10 years, as do heterosexual youth. These developmental processes are essential cognitive, emotional and social activities, and although they may have an impact on student development and achievement, they are not a sign of illness, mental disorder or emotional problems nor do they necessarily signify sexual activity.... It is not the role of the professional school counselor to attempt to change a student s sexual orientation/gender identity but instead to provide support to LGBTQ students to promote student achievement and personal well-being.... Recognizing that sexual orientation is not an illness and does not require treatment, professional school counselors may provide individual student planning or responsive services to LGBTQ students to promote self-acceptance, deal with social acceptance, understand issues related to coming out, including issues that families may face when a student goes through this process, and identify appropriate community resources. 14 As these statements make clear, the nation s leading professional medical, health, and mental health organizations do not support efforts to change young people s sexual orientation through therapy and have raised serious concerns about the potential harm from such efforts. 8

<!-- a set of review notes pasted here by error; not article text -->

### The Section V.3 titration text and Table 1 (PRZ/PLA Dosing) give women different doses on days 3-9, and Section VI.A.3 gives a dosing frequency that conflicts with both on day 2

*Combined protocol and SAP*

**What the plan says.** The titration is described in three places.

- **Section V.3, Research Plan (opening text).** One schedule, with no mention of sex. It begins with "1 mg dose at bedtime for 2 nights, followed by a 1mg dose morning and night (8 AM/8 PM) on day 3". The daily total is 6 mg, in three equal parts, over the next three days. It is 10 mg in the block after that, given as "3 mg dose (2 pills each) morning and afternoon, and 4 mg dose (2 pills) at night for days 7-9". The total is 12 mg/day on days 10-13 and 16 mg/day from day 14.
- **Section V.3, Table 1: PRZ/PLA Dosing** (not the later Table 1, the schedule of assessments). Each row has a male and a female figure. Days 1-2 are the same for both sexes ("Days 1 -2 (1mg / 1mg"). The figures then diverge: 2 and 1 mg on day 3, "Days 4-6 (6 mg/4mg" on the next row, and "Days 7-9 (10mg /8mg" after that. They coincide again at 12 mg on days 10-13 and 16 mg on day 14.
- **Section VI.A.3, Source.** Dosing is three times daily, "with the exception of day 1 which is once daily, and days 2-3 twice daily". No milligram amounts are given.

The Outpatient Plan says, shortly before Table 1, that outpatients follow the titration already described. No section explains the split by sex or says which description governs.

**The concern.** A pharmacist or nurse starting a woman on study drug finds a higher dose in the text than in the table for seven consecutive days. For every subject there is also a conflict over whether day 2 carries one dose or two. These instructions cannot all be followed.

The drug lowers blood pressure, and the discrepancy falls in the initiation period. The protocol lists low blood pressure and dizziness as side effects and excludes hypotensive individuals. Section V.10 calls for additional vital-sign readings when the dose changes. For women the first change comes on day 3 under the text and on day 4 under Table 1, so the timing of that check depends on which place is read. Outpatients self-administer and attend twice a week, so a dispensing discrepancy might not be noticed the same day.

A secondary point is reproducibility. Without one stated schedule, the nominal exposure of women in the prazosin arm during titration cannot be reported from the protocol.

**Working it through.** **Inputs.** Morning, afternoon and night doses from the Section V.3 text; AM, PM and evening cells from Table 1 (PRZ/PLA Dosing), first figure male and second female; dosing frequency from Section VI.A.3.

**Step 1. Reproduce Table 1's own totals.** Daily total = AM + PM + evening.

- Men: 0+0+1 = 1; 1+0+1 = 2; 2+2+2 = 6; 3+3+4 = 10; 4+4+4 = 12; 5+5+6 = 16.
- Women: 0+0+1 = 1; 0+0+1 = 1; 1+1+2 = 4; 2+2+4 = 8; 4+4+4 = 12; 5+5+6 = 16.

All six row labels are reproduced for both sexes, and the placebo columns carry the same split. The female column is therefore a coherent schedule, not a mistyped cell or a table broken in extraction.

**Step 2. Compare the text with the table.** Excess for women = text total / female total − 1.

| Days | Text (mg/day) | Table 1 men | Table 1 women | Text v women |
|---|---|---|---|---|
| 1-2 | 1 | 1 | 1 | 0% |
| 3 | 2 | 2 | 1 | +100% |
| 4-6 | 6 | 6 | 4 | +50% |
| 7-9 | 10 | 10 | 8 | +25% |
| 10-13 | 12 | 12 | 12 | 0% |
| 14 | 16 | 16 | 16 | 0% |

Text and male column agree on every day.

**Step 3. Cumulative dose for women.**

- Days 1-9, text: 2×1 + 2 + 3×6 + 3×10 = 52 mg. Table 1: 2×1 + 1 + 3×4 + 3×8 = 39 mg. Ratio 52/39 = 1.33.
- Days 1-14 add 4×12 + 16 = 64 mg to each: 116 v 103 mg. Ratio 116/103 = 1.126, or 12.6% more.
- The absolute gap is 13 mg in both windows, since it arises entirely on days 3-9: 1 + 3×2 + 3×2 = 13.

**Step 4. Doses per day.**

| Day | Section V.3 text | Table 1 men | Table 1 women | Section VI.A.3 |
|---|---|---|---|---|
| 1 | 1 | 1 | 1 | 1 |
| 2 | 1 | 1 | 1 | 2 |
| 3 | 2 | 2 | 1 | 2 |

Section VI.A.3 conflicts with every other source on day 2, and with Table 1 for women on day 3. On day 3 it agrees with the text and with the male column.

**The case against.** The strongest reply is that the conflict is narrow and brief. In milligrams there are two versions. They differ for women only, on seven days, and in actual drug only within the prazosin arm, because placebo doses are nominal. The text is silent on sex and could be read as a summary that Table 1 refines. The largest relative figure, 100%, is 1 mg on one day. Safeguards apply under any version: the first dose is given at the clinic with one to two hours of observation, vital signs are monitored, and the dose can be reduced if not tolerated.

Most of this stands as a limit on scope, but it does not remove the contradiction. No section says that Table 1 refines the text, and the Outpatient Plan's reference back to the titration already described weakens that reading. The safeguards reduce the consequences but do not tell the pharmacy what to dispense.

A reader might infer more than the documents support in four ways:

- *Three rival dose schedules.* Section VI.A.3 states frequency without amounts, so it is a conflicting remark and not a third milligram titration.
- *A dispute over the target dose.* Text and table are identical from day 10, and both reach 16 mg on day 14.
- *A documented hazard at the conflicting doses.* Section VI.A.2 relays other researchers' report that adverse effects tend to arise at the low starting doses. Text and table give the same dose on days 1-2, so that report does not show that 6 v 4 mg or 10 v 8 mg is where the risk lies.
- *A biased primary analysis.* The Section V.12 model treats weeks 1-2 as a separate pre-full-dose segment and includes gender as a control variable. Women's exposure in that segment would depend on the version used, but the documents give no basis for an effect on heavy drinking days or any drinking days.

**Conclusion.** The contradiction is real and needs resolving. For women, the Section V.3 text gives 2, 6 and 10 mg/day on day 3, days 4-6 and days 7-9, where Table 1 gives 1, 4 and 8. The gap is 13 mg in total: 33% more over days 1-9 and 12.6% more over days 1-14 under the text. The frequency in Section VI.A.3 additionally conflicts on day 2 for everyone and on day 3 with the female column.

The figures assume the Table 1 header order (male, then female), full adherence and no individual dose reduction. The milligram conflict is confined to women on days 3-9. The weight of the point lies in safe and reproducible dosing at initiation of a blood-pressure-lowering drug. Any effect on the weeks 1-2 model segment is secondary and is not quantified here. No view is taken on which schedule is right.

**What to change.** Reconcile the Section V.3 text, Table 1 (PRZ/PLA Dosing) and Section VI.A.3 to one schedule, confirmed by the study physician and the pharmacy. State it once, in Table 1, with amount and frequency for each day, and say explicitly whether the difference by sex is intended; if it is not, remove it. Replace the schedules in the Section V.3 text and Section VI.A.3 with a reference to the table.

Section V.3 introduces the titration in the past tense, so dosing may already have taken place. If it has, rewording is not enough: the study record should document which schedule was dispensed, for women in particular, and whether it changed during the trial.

11 The National Association of Social Workers, in its policy statement on lesbian, gay, and bisexual issues, states that it endorses policies in both the public and private sectors that ensure nondiscrimination; that are sensitive to the health and mental health needs of lesbian, gay, and bisexual people; and that promote an understanding of lesbian, gay, and bisexual cultures. Social stigmatization of lesbian, gay, and bisexual people is widespread and is a primary motivating factor in leading some people to seek sexual orientation changes. 15 Sexual orientation conversion therapies assume that homosexual orientation is both pathological and freely chosen. No data demonstrate that reparative or conversion therapies are effective, and in fact they may be harmful. 16 NASW believes social workers have the responsibility to clients to explain the prevailing knowledge concerning sexual orientation and the lack of data reporting positive outcomes with reparative therapy. NASW discourages social workers from providing treatments designed to change sexual orientation or from referring practitioners or programs that claim to do so. 17 NASW reaffirms its stance against reparative therapies and treatments designed to change sexual orientation or to refer practitioners or programs that claim to do so. 18 As these statements make clear, the nation s leading professional medical, health, and mental health organizations do not support efforts to change young people s sexual orientation through therapy and have raised serious concerns about the potential harm from such efforts. Many of the professional associations listed in the Resources section (pp ) can provide helpful information and local contacts to assist school administrators, health and mental health professionals, educators, teachers, and parents in dealing with school controversies in their communities. 9